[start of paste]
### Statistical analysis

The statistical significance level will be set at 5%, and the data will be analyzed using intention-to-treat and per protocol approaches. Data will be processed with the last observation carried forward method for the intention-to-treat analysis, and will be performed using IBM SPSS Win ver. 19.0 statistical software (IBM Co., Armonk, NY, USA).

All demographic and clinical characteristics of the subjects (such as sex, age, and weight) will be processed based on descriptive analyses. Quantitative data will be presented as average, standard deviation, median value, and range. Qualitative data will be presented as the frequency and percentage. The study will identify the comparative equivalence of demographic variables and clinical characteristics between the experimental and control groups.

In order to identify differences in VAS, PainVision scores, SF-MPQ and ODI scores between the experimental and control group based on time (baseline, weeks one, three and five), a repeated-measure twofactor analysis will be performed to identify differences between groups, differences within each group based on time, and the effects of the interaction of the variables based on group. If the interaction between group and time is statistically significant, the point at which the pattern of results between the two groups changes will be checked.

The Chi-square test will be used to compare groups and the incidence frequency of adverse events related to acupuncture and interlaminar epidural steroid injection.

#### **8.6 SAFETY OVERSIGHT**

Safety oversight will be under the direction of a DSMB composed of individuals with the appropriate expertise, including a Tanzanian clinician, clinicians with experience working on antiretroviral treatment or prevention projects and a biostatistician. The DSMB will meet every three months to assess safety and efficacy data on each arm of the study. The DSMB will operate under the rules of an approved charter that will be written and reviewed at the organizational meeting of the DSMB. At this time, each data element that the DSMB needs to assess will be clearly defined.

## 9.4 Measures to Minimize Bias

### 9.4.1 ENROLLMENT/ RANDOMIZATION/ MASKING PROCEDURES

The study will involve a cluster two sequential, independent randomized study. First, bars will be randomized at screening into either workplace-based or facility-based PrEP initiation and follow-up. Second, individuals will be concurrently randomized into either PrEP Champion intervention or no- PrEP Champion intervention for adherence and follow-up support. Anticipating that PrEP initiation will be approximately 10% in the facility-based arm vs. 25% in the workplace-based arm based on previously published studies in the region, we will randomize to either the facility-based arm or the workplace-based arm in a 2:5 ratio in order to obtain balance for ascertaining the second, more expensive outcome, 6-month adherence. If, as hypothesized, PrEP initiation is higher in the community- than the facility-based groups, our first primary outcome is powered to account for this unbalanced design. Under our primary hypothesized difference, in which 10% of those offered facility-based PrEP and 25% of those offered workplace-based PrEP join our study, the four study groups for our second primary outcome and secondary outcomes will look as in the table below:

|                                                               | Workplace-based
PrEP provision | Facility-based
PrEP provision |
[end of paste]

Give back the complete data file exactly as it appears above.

### Statistical analysis

The statistical significance level will be set at 5%, and the data will be analyzed using intention-to-treat and per protocol approaches. Data will be processed with the last observation carried forward method for the intention-to-treat analysis, and will be performed using IBM SPSS Win ver. 19.0 statistical software (IBM Co., Armonk, NY, USA).

All demographic and clinical characteristics of the subjects (such as sex, age, and weight) will be processed based on descriptive analyses. Quantitative data will be presented as average, standard deviation, median value, and range. Qualitative data will be presented as the frequency and percentage. The study will identify the comparative equivalence of demographic variables and clinical characteristics between the experimental and control groups.

In order to identify differences in VAS, PainVision scores, SF-MPQ and ODI scores between the experimental and control group based on time (baseline, weeks one, three and five), a repeated-measure twofactor analysis will be performed to identify differences between groups, differences within each group based on time, and the effects of the interaction of the variables based on group. If the interaction between group and time is statistically significant, the point at which the pattern of results between the two groups changes will be checked.

The Chi-square test will be used to compare groups and the incidence frequency of adverse events related to acupuncture and interlaminar epidural steroid injection.

#### **8.6 SAFETY OVERSIGHT**

Safety oversight will be under the direction of a DSMB composed of individuals with the appropriate expertise, including a Tanzanian clinician, clinicians with experience working on antiretroviral treatment or prevention projects and a biostatistician. The DSMB will meet every three months to assess safety and efficacy data on each arm of the study. The DSMB will operate under the rules of an approved charter that will be written and reviewed at the organizational meeting of the DSMB. At this time, each data element that the DSMB needs to assess will be clearly defined.

## 9.4 Measures to Minimize Bias

### 9.4.1 ENROLLMENT/ RANDOMIZATION/ MASKING PROCEDURES

The study will involve a cluster two sequential, independent randomized study. First, bars will be randomized at screening into either workplace-based or facility-based PrEP initiation and follow-up. Second, individuals will be concurrently randomized into either PrEP Champion intervention or no- PrEP Champion intervention for adherence and follow-up support. Anticipating that PrEP initiation will be approximately 10% in the facility-based arm vs. 25% in the workplace-based arm based on previously published studies in the region, we will randomize to either the facility-based arm or the workplace-based arm in a 2:5 ratio in order to obtain balance for ascertaining the second, more expensive outcome, 6-month adherence. If, as hypothesized, PrEP initiation is higher in the community- than the facility-based groups, our first primary outcome is powered to account for this unbalanced design. Under our primary hypothesized difference, in which 10% of those offered facility-based PrEP and 25% of those offered workplace-based PrEP join our study, the four study groups for our second primary outcome and secondary outcomes will look as in the table below:

|                                                               | Workplace-based
PrEP provision | Facility-based
PrEP provision |